FORT ST. JOHN, B.C. – The Fort St. John Womens Soccer League held their first indoor tournament of the season over the weekend.A total of 12 teams were in competition: seven in the recreational pool, and five in the competitive pool. On the recreational side, it was Fort Motors taking the win over Highmark by the score of 2-1. After winning, Fort Motors donated their prize money back to the Fort St. John Women’s Resource Society.On the competitive side, KBRD Mean Green ended up in 1st spot ahead of Team D&D. While KBRD won the final game of the tournament 3-0, D&D had only lost that final game so far in the double-elimination tourney, the top two teams elected to split the prize money instead of playing another game.- Advertisement – Photo by Kristen Danczak Photo by Kristen Danczak Photo by Kristen Danczak Photo by Kristen Danczak During the tournament, the teams collected food donations for the Women’s Resource Centre, in addition to a raffle and 50/50 draw. The food drive was organized by recreational team Shattered Wings, who managed to raise a carload of food along with $541.44 cash.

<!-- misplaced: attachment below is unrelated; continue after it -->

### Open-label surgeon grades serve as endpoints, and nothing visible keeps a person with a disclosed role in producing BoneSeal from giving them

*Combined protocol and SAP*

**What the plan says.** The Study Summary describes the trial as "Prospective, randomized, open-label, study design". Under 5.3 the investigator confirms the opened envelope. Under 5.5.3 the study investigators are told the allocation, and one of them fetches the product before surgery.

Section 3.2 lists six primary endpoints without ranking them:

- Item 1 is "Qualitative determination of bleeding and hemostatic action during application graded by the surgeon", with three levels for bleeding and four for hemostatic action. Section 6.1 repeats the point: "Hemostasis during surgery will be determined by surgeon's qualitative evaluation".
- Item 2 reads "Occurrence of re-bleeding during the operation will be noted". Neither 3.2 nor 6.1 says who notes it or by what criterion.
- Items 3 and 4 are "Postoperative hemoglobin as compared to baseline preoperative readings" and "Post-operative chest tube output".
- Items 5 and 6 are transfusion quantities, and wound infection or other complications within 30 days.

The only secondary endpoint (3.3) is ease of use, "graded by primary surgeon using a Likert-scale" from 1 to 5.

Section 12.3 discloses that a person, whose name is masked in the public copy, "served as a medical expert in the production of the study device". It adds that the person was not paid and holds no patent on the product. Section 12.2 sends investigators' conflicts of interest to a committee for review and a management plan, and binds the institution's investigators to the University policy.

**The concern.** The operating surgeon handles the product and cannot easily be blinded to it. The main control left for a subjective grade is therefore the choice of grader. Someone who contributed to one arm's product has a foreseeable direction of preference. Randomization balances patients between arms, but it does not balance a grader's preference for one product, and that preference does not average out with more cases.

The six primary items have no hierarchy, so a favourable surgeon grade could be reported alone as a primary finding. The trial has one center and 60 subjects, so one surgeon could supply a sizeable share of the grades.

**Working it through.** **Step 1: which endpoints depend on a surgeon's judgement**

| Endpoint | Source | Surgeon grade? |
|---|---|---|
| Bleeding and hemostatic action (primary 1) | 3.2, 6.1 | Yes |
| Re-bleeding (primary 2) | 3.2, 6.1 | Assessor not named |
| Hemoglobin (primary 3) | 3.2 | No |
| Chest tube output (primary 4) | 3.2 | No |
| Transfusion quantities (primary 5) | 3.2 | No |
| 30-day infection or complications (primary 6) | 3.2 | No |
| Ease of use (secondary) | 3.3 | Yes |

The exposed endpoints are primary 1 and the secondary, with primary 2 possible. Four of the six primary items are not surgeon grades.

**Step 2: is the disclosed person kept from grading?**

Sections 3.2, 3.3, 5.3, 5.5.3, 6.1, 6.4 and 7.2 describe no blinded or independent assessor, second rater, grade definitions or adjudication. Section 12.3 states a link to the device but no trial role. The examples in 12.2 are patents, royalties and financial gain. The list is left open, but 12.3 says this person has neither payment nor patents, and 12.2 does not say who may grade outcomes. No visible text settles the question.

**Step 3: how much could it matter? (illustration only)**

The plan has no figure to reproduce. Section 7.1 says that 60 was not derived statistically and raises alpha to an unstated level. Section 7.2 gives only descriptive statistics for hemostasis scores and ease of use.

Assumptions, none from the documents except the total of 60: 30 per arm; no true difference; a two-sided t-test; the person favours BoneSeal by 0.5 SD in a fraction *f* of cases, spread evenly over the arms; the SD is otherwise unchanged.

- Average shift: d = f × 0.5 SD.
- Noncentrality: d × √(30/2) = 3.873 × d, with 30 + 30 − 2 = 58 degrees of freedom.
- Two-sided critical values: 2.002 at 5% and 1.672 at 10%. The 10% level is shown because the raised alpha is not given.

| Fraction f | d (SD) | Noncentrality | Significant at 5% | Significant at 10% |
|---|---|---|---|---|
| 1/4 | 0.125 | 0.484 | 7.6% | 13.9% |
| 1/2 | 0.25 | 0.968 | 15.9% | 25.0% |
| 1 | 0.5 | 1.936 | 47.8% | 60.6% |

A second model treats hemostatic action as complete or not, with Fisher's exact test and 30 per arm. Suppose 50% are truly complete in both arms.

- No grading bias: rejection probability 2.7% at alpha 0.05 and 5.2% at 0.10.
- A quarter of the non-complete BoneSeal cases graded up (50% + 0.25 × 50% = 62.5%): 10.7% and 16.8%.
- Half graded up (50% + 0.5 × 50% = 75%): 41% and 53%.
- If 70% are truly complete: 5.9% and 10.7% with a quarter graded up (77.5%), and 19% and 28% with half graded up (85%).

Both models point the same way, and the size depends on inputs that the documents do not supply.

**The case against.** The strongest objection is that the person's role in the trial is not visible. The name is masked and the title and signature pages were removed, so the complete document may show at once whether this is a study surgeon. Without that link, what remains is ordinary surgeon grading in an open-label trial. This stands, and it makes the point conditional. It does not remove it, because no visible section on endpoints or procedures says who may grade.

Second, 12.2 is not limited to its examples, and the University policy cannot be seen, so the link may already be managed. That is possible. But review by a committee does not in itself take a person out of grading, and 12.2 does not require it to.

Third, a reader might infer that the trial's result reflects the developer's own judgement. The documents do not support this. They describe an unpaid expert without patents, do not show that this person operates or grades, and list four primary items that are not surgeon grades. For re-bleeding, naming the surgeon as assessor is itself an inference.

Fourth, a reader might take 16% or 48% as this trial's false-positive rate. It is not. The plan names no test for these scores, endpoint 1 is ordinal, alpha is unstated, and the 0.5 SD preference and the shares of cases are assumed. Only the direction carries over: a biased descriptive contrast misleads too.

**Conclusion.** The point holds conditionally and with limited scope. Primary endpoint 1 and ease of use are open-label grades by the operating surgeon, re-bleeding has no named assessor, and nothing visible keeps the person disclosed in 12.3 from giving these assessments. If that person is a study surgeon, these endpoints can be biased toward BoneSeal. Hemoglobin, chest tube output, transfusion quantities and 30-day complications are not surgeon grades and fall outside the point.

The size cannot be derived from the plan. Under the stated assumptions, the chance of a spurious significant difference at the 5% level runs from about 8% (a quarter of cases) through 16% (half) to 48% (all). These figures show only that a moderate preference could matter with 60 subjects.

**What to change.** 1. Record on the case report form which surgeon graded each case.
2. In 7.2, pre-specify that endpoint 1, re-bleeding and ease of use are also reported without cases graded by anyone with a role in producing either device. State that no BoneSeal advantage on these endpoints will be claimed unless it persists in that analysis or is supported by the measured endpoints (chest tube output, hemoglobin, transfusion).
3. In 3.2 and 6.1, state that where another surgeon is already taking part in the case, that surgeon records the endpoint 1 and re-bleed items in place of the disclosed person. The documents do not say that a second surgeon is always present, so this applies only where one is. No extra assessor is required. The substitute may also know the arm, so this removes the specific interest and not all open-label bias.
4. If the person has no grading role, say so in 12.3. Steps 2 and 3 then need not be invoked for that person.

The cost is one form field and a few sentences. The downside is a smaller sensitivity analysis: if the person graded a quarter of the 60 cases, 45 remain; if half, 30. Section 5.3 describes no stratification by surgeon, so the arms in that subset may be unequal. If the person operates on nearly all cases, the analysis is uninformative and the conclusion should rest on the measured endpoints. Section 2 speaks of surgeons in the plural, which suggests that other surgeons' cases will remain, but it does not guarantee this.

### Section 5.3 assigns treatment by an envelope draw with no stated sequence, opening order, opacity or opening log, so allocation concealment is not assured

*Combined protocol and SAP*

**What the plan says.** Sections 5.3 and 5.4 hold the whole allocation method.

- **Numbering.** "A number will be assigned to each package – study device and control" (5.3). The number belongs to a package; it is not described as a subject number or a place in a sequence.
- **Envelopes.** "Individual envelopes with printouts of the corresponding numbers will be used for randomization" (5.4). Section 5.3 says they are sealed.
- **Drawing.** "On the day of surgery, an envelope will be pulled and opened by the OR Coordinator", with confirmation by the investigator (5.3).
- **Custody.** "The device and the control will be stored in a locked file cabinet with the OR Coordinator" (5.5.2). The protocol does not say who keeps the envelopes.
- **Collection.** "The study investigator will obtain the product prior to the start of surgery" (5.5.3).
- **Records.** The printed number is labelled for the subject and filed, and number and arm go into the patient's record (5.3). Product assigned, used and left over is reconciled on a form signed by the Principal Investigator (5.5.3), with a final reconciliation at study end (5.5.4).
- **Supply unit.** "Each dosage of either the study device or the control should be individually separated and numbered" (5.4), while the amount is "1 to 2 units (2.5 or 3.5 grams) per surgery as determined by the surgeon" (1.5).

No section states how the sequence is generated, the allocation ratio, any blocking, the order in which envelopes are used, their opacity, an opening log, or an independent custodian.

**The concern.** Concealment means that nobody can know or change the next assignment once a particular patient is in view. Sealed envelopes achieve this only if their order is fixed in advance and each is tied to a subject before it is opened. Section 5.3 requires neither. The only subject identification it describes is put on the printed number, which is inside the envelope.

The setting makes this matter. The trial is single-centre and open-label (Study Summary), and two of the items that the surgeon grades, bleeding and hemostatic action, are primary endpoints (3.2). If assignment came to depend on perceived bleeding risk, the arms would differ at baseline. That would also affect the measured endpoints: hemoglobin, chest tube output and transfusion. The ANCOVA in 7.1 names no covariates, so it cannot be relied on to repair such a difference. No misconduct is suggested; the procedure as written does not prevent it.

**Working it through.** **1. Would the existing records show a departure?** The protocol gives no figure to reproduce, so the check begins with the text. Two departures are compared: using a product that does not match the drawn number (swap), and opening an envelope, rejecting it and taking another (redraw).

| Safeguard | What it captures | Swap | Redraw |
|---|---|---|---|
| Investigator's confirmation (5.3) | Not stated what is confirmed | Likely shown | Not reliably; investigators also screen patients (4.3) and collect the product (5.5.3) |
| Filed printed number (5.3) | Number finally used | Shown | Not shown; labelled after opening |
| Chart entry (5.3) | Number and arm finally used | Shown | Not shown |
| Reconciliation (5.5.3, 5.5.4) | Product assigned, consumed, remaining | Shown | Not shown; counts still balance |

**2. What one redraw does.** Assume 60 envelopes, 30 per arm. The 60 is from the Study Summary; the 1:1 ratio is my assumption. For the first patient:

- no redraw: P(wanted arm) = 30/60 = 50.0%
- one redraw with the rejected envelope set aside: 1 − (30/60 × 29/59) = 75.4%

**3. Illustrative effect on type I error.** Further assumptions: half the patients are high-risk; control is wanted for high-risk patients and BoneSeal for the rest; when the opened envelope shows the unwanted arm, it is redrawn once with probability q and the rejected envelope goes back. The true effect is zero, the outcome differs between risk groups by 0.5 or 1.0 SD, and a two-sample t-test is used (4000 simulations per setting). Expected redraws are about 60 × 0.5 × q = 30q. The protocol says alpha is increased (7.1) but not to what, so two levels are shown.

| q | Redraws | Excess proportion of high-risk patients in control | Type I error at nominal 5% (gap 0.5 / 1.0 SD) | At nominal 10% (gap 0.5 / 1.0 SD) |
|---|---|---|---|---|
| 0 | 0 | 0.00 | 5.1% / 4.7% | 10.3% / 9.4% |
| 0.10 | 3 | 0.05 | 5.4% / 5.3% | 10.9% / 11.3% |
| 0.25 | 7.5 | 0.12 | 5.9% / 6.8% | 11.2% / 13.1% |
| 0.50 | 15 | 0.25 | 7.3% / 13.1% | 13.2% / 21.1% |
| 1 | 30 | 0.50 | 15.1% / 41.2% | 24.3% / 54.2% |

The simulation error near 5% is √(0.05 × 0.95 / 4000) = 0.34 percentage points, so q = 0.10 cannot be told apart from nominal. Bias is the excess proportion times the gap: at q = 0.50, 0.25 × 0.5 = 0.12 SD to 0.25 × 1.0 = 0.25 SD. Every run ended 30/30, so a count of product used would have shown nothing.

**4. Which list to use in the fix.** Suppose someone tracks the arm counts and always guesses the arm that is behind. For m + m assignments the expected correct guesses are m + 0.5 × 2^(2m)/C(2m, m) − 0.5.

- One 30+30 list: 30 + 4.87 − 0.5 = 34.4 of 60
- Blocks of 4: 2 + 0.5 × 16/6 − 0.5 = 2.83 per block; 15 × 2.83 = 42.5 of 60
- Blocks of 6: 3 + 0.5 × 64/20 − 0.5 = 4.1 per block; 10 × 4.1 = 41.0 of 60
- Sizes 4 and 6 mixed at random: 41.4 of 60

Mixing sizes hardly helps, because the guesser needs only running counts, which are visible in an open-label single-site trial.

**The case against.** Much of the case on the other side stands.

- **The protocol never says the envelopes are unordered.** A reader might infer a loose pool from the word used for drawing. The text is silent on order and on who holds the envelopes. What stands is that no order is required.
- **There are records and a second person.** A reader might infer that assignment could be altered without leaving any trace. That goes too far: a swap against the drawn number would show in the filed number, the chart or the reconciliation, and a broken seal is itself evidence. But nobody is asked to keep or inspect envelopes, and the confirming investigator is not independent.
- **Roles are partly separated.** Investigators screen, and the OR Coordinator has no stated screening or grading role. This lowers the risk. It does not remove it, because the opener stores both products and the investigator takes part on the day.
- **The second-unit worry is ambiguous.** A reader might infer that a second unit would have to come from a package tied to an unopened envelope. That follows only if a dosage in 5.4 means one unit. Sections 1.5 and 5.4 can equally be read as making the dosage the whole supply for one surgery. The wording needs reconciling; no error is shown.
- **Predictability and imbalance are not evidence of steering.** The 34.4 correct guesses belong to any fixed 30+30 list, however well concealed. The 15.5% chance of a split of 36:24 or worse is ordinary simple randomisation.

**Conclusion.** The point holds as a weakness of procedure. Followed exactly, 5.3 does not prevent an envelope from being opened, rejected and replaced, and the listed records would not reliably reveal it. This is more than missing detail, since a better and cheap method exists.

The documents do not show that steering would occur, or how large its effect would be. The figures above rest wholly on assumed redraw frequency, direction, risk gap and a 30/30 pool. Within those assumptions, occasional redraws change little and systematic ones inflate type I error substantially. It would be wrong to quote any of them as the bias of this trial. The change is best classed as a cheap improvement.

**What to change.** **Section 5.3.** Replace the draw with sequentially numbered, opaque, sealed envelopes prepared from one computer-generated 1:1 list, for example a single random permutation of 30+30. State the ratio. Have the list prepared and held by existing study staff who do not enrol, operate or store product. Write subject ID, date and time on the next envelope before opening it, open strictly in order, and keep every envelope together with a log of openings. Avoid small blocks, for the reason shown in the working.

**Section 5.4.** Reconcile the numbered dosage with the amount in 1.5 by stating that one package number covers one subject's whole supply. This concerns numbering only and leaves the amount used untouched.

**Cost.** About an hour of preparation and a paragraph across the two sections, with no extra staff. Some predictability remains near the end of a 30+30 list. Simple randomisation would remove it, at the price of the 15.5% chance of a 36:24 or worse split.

TORONTO – Daveed Goldman and Nobu Adilman wanted to pay tribute to Tragically Hip frontman Gord Downie after learning of his death last week.And so the directors of Choir! Choir! Choir!, a Toronto-based singalong collective, invited fans to Nathan Phillips Square on Tuesday night to honour Downie the best way they could — through his music.“When we lose some of the great ones, if we can provide a space where people can come together and share the music and feel connected in a difficult time, then we’ll do it,” Adilman said. “It just felt like the right thing to do and I feel like these tributes are happening all over the country and big or small, they all matter.”Downie died last Tuesday at age 53. Nearly two years ago, he was diagnosed with glioblastoma, an invasive brain tumour with one of the poorest survival rates of any cancer.More than a thousand people gathered to sing about a dozen songs from the Hip as their tribute to the legendary Canadian band.People braved the brisk, windy, 10 C weather to belt out songs such as “Wheat Kings,” “Bobcaygeon” and “Courage.” Downie’s “The Stranger,” off his solo album “Secret Path,” was also played.People arrived clad in stylish suit jackets and hats similar to the ones Downie wore on the Hip’s “Man Machine Poem” tour in 2016. There were also fans sporting hockey jerseys bearing the Hip’s name.Parents put kids on their shoulders so they could get a better view, while others lit candles in honour of the late musician.Downie’s older brother, Mike, made an appearance on stage near the end of the set to thank those in attendance, which was met with a rousing applause from the crowd.“I have to say that over the last week, the outpouring of emotion, grief and love has been overwhelming,” Mike said. “And my family and I have felt it and it’s made things easier and it’s made things harder.“Made it easier because you showed how much you loved our brother and harder because we realized how many people were hurting and how many people were really affected by this.”Mike Downie also took the opportunity to talk about the “Secret Path” project, on which he collaborated with his brother. Choir! Choir! Choir! had asked that those in attendance to make a minimum donation of $5 to the Gord Downie and Chanie Wenjack Fund.Mike said that “it’s up to all of us” to help the reconciliation efforts.“I don’t think the government can fix it, I don’t think there’s a program big enough to fix it, I think it’s going to take everybody doing their part,” he said.“We think we’re a young country, but we’re not. We think we’re 150 years old, but we’re not. If we tried a little harder, if we brought in the Indigenous people that have been here for 12,000 years, we could be something so much different. And we would be better for it and I think we would be the envy of the world.”Choir! Choir! Choir! capped off the show with some audience members onstage to sing “Ahead by a Century.”“Gord Downie has meant so much to this country, he’s given so much and we just wanted to celebrate him and his music,” Adilman said.—Follow @RyanBMcKenna on Twitter